Scientist of the Day - Charlie Taylor
Charles Edward Taylor, an American mechanic and machinist, was born May 24, 1868. We had hoped to write a notice on his birthday, but it didn’t work out. However, since Wilbur Wright was our Scientist of the Day yesterday, today seems the perfect occasion to celebrate Charlie, for he was the man who provided the Wright brothers with an engine for their famous flights in the Flyer in 1903, when no one else could do so.
Charlie went to work for the Wright brothers in 1901, building and repairing bicycles in their shop in Dayton, Ohio. He essentially ran the store while Wilbur and Orville were constructing gliders and running off to Kitty Hawk, North Carolina to learn how to fly them. Once they mastered the difficult art of flying their gliders, the Wright brothers decided in 1902 that it was time to attempt powered flight. They wrote to engine manufactures all over the country, asking if anyone could make a gasoline engine that supplied 8 horsepower and weighed less than 180 pounds. No one could provide such an engine at an affordable price. Charlie had often told his employers that he could make anything out of metal, and his performances in the shop, fabricating bicycles, did not belie his claim. So Wilbur and Orville in December of 1902 asked Charlie to build them an engine.
Charlie ordered some aluminum from Pittsburgh and had a local foundry cast the engine block, and he amassed the needed machine steel and set to work. In six weeks, he fashioned a complete working gas engine from bar stock, using only a drill press and a lathe in the back of the Wright brothers' shop. We can see his actual working tools in a photo of Wilbur in the shop, where both lathe and drill press are visible (fourth image).
Taylor cut the crank shaft out of a solid steel bar – a 30-inch-long 2x6, using the drill press as a saw and removing the rough edges with a hammer and chisel, finishing up on the lathe. He drilled the block to accommodate the four cast-iron pistons, turned the pistons, cut grooves for the piston rings, and fashioned bearings, all in a shop set up to produce bicycle frames. And he had no written plans except for a few sketches on scrap paper, provided by Wilbur and Orville.
His first engine worked well, and supplied 12 horsepower, a welcome surplus, while coming in at less than 180 pounds. The first engine failed when the block cracked, a result of a gasoline leak that froze the bearings, so Charlie ordered another block and did it all over again. The second engine was shipped to Kitty Hawk and was the power source for the famous first day of powered flight, Dec. 17, 1903. The National Air and Space Museum in Washington, D.C., has this engine, and we include several views of it here – intact, opened up, and sitting on the wing of the Flyer. You could also view yesterday’s post on Wilbur, where the last image is a fine view of the Flyer on display, with the engine just visible on the wing next to the Wright mannikin.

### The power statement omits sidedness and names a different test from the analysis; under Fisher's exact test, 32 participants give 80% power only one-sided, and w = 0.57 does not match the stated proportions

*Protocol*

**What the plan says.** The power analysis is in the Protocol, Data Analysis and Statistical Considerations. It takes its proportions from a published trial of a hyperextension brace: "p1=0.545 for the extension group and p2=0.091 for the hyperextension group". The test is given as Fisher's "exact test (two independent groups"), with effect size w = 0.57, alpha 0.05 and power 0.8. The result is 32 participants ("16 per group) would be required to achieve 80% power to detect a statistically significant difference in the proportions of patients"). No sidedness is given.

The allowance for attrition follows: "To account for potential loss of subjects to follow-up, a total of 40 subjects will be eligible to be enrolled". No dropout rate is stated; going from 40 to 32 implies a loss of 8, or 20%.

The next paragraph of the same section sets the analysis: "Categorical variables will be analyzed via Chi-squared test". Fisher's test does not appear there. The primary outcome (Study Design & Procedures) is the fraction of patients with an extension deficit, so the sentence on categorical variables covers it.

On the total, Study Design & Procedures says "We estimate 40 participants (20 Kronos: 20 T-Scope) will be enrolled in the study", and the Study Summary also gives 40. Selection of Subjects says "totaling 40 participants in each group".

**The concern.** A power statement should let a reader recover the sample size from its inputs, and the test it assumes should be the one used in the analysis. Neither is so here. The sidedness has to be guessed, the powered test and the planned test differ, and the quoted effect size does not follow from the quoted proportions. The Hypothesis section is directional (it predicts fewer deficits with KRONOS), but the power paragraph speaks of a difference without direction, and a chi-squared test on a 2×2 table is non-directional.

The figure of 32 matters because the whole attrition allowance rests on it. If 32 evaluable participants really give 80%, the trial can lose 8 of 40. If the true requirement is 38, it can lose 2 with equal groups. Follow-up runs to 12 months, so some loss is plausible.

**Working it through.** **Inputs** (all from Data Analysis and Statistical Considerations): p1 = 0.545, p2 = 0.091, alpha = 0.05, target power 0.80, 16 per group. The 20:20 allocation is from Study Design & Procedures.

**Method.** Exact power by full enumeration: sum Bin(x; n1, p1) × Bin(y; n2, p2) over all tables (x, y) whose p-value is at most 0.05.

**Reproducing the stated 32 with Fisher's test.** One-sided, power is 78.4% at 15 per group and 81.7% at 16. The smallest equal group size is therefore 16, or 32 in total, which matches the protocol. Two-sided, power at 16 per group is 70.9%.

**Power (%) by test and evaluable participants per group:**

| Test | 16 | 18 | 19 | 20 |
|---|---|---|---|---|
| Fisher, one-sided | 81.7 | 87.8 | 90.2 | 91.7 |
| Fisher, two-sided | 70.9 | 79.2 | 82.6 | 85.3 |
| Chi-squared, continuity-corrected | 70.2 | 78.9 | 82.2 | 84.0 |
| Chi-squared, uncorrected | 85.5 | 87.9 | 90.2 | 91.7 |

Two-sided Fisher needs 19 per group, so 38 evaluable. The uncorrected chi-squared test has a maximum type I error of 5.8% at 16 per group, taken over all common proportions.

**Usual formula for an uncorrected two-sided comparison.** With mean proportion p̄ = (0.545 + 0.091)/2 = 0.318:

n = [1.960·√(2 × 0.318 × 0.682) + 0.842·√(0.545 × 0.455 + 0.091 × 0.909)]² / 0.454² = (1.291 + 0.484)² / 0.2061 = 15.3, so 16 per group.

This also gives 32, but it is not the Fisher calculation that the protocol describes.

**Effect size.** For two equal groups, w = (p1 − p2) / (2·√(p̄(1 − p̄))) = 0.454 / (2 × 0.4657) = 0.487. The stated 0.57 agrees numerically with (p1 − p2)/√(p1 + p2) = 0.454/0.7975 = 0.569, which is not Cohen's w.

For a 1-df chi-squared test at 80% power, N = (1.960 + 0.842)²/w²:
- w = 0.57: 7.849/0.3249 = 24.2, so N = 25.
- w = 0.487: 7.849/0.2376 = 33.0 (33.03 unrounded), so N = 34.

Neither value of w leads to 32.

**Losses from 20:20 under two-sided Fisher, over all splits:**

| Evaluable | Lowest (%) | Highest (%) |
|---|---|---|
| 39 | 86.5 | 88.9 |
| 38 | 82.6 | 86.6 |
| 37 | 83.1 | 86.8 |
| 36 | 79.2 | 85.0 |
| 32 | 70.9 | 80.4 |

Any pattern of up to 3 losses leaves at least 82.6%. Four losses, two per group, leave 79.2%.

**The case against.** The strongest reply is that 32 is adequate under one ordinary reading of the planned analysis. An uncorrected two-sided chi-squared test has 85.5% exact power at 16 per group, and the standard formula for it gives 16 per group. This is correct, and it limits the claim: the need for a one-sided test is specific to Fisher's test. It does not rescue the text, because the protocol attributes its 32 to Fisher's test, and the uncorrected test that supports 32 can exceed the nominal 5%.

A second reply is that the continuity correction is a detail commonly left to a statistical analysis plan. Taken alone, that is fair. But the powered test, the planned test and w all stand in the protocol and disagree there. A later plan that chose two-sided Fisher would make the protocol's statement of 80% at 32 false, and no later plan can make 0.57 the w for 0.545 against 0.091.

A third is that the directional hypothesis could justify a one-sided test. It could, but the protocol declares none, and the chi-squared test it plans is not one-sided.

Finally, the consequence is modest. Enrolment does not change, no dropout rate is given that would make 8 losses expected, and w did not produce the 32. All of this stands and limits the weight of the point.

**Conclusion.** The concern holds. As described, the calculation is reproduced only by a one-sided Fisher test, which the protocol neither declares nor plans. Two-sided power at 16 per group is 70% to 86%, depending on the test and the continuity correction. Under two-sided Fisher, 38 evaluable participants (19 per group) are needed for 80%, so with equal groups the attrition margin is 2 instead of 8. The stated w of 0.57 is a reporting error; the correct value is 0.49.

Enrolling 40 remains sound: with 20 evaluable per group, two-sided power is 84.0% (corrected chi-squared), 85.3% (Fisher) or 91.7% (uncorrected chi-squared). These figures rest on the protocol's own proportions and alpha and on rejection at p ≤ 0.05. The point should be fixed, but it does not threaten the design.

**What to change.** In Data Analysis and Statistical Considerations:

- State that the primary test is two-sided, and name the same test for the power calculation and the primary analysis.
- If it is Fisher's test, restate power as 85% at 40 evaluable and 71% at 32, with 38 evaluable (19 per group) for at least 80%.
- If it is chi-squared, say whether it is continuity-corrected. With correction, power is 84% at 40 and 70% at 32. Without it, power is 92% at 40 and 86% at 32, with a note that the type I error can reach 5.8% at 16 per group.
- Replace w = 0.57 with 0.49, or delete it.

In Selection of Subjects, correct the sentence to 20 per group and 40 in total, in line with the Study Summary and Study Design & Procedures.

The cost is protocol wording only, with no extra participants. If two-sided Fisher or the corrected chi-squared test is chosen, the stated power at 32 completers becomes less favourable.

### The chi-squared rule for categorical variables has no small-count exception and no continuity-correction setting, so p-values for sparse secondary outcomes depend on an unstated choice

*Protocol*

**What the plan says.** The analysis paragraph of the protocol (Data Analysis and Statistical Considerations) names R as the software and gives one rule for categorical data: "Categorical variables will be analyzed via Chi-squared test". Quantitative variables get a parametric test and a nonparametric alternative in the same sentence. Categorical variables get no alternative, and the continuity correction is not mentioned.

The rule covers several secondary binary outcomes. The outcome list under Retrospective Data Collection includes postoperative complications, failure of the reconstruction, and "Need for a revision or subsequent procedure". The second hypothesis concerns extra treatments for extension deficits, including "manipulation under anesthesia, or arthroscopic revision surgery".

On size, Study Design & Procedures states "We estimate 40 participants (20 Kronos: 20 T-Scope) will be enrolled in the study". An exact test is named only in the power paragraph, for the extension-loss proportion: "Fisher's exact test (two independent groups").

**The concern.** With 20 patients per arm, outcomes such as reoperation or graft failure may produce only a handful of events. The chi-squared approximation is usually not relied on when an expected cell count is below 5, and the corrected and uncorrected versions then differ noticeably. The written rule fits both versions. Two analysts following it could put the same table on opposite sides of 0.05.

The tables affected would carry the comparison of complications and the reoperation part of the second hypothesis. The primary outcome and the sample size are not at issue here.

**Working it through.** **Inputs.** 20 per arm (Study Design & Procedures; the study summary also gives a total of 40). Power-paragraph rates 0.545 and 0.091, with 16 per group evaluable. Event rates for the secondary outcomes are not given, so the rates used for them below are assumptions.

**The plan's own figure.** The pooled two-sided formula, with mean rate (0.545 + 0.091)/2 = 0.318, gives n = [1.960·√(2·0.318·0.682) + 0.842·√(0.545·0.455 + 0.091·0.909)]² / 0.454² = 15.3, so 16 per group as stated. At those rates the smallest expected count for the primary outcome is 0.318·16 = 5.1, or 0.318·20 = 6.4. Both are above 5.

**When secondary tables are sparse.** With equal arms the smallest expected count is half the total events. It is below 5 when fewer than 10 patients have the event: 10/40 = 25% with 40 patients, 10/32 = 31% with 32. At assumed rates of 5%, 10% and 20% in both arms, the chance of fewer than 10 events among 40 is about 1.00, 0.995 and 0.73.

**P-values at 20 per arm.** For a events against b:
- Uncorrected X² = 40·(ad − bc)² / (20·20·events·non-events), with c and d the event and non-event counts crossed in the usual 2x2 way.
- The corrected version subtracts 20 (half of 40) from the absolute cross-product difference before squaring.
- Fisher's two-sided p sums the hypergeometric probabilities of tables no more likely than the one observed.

Wilbur Wright famously said once that the key to powered human flight was not the engine, but rather the acquired knowledge of how to control an inherently unstable vehicle. Nevertheless, without a light engine generating sufficient horsepower to turn the propellers at the necessary speed, the Flyer would have gone nowhere. And the Wright brothers knew they had a jewel in Taylor. He built all the engines for the various Wright aircraft for the next 8 years, and continued to serve them as chief mechanic until 1920.
Charlie lived a long life, reaching the age of 87, and the last half of his life did not contribute nearly as much to his self-esteem as the first half, since his seat-of-the-pants skills became less essential to a maturing aircraft industry. But things brightened in his last few years, as historians of technology came to realize how essential Charlie had been to the Wright brothers’ success, and during the Golden Anniversary celebrations of 1953, Charlie finally received the attention he had deserved all along. When he died in 1956, he was buried in the Portal of the Folded Wings Shrine to Aviation in Burbank. This rotunda had once been the entrance to an adjacent cemetery, but it was bought by a wealthy aviation fan and in 1953 was transformed into a memorial for deserving but unsung aviators. As an architectural specimen, it leaves me shaking my head (here is a view of the exterior), but if the rotunda provides a resting place for aviation heroes who would otherwise lie in unmarked graves across the country, I am all for it. The ashes of fourteen early aviators are entombed here beneath memorial plaques (sixth image); they are joined by the remains of one aircraft mechanic, Charlie Taylor. His plaque comes to us courtesy of a visitor who uploaded it to Flickr (seventh image).
In 2014, the U.S. Air Force added a bronze bust of Charles Taylor to their National Museum in Dayton (second image). Charlie was the first aircraft technician ever so honored. He is now a hero to all living aircraft mechanics, and the namesake of an annual award that honors the best aircraft technician in the country.
William B. Ashworth, Jr., Consultant for the History of Science, Linda Hall Library and Associate Professor emeritus, Department of History, University of Missouri-Kansas City. Comments or corrections are welcome; please direct to firstname.lastname@example.org.